• A previously unreleased live version from Boston Music Hall on 1 October 1972 was released on the Sound and Vision box set. This version was also released on the bonus disc of the Aladdin Sane - 30th Anniversary Edition in 2003.
  • A live version recorded at the Hammersmith OdeonLondon, on 3 July 1973 was released on Ziggy Stardust - The Motion Picture in 1983.
  • A live version from Bowie's 1974 tour was released on David Live; it was notable for Bowie singing the words "children that you shit on" as opposed to "spit on". This version was also released on the album Rock Concert (Netherlands 1979) and as a B-side of the Spanish version of the single "Knock on Wood". Another live recording from the 1974 tour was released on A Portrait in Flesh (Australia 1996).

Other releases[edit]Edit

Bowie hit compilations rarely omit "Changes" despite its lack of chart success – indeed, the retrospectives Changesonebowie (1976), Changestwobowie (1981) and Changesbowie (1990) have taken their titles from the song.

Cover versions[edit]Edit

Appearances in popular culture[edit]Edit

  • Lines from the song's second verse were used in the opening of the 1985 film The Breakfast Club:
And these children that you spit on
As they try to change their worlds
Are immune to your consultations
They're quite aware of what they're going through...
  • The phrase "Strange fascination" was used as the title of David Buckley's Bowie biography, first published in 1999.
  • In the Simpsons episode "It's A Mad, Mad, Mad, Mad Marge" in 2000, Homer sings his own lyrics to the song while working underneath his car: "Ch-ch-ch-changes! Time to change the oil! Changes! Don't want to be an oily man..."
  • In the Flight of the Conchords episode "Bowie", the duo did a video of a song called "Bowie's in Space" in which a lyric went "Hey Bowie - Do you have one really funky sequined spacesuit? Or do you have several Ch-changes?"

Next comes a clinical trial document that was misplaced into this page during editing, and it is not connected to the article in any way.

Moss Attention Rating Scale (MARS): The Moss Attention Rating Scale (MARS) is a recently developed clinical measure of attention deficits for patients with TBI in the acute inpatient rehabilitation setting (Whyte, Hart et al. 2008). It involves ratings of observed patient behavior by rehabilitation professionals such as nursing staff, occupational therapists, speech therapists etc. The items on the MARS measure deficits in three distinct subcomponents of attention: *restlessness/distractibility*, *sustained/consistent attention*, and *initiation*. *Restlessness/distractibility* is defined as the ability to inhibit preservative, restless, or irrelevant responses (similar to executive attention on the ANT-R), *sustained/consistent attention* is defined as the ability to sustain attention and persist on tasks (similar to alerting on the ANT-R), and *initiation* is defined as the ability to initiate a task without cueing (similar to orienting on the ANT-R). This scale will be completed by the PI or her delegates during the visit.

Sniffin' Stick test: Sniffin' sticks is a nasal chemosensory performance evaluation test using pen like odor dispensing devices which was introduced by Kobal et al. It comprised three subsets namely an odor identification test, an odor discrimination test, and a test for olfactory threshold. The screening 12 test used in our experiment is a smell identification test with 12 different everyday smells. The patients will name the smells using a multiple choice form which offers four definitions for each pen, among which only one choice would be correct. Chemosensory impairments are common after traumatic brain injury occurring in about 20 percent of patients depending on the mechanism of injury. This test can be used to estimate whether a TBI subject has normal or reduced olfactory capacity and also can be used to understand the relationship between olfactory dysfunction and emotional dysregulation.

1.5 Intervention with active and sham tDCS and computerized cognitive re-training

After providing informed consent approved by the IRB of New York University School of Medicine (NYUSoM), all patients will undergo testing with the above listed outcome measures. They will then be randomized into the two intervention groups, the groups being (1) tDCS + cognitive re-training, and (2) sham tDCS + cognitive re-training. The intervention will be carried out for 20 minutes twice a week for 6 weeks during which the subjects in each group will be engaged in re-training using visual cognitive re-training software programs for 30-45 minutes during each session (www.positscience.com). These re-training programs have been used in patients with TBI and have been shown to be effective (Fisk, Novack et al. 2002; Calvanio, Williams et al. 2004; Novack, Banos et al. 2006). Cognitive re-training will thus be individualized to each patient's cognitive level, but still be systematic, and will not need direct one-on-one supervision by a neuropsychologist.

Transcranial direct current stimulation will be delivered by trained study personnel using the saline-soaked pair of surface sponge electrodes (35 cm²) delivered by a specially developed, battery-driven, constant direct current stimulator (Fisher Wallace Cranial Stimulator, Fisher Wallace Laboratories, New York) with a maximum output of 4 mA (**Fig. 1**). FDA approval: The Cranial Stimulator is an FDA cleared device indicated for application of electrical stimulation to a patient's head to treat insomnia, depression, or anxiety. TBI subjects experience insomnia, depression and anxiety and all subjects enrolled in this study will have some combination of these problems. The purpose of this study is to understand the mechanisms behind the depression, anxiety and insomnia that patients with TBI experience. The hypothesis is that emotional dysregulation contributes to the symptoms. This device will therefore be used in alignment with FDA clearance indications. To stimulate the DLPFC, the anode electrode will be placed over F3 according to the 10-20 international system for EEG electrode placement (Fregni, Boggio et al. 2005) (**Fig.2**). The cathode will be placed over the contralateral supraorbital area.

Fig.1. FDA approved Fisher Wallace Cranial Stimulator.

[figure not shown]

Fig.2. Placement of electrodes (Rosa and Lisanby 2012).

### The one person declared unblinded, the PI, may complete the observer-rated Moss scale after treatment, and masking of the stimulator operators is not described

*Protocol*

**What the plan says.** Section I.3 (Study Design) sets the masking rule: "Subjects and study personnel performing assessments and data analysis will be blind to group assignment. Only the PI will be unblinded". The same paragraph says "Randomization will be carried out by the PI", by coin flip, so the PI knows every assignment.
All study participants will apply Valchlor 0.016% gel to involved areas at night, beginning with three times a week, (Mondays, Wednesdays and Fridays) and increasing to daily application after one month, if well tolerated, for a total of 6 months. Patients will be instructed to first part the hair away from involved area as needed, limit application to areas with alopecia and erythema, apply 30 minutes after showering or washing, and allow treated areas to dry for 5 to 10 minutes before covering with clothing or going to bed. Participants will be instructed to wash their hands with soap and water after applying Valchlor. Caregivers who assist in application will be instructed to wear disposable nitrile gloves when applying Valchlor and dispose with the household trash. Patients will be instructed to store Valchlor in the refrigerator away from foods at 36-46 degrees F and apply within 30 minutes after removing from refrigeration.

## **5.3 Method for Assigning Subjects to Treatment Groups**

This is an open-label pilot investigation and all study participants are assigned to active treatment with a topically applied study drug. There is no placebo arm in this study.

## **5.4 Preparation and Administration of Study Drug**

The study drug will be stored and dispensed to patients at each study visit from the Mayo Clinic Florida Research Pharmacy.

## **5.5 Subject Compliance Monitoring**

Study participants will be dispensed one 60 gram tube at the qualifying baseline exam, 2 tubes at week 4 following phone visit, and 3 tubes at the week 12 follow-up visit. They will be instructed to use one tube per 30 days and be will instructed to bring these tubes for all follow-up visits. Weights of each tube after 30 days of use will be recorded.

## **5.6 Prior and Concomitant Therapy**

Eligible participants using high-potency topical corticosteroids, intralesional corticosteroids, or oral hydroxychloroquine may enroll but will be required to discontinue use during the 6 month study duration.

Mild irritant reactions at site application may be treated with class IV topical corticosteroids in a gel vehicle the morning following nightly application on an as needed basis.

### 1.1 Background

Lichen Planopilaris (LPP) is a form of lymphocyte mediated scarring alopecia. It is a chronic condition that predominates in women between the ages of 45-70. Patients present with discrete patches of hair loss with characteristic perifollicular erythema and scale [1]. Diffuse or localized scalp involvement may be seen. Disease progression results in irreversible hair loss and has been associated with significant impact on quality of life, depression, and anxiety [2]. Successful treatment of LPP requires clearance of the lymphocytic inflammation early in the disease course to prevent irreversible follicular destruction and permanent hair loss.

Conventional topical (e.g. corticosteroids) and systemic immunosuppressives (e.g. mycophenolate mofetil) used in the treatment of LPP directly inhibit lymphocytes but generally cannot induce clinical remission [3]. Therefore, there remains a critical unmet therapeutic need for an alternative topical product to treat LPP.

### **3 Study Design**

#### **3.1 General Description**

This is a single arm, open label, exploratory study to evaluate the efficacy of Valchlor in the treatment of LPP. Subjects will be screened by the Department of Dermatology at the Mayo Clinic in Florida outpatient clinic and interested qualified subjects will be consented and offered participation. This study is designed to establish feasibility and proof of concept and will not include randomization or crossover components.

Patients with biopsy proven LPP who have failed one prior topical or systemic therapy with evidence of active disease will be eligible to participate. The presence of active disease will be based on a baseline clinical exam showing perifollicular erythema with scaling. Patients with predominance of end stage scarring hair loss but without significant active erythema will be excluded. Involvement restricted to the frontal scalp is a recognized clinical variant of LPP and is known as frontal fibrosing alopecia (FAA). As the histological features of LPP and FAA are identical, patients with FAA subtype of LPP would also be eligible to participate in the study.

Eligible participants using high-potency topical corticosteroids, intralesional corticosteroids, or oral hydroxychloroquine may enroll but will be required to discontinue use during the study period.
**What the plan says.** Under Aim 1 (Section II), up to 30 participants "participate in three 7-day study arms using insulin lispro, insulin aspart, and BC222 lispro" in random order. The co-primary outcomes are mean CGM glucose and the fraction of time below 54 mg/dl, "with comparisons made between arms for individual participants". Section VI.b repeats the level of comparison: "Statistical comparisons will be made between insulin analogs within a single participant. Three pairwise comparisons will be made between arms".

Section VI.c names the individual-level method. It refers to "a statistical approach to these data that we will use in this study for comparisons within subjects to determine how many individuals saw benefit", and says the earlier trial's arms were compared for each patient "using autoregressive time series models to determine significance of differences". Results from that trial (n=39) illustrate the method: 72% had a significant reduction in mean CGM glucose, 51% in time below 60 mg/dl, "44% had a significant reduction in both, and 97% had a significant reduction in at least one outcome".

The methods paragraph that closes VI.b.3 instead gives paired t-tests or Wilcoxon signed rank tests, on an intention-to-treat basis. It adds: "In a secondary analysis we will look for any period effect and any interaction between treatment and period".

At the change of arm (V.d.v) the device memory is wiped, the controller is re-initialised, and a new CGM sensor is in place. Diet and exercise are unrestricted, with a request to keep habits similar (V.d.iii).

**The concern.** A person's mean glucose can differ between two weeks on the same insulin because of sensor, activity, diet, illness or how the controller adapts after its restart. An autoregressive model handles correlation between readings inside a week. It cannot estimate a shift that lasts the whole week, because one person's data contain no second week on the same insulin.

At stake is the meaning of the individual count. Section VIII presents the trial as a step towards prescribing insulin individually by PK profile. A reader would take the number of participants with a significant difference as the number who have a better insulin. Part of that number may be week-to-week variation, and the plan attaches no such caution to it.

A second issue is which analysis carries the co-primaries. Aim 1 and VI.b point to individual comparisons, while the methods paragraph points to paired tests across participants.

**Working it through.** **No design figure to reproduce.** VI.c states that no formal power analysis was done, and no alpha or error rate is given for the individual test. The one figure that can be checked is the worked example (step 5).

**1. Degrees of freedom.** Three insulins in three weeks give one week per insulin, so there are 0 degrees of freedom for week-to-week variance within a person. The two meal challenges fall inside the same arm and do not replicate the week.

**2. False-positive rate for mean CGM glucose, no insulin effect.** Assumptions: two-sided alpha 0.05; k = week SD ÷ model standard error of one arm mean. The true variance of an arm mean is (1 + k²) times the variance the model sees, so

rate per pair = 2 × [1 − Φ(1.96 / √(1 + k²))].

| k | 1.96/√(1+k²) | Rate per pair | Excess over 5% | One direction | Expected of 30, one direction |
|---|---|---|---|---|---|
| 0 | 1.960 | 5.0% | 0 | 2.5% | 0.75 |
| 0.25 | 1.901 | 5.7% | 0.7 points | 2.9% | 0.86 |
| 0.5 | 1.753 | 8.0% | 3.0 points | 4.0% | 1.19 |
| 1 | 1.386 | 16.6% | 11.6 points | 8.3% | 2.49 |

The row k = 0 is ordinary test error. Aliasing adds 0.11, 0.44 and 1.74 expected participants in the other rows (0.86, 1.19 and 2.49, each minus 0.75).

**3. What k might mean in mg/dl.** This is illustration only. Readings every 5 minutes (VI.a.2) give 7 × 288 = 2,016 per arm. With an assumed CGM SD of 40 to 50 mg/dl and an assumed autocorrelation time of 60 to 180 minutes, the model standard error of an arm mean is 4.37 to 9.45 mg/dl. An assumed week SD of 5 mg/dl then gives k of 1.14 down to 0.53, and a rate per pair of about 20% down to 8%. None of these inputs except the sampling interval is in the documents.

• "Ch-Ch-Changes" is the name of two television episodes dealing with sex change operations, one in Popular, the other in CSI. It is also the name of an episode of the Canadian show Instant Star, which named each episode after a hit song.
  • It appeared in Shrek 2, sung by Bowie and Butterfly Boucher.
  • It was featured in the last episode of the British TV programme Life on Mars, named after another Bowie song.
  • Lindsay Lohan sang it in the film Confessions of a Teenage Drama Queen.
  • On social networking site Bebo, the section for updates on users' friends' profiles on the homepage is under the heading 'Ch-Ch-Changes'
  • In the TV series Dexter, the song appears in episode 5 of season 3 while Dexter kills a murderer.
  • Angus Partridge serenades Kit with the song in the episode "Lifeline" of The L-Word.
  • In the second verse of the song "Kiss Me Again (Stuttering)" by the band Ben's Brother, the 'Ch-Ch-Changes' hook is used as a tribute to Bowie:
I know- I know- it's so-
It's so-so-so symbolic of everything-
Of everything that's wrong with me and you
So tell me what I'm s'posed to do
Oh, it's been ages since we've been really honest
But I can make ch-ch-ch-ch-changes if you really want this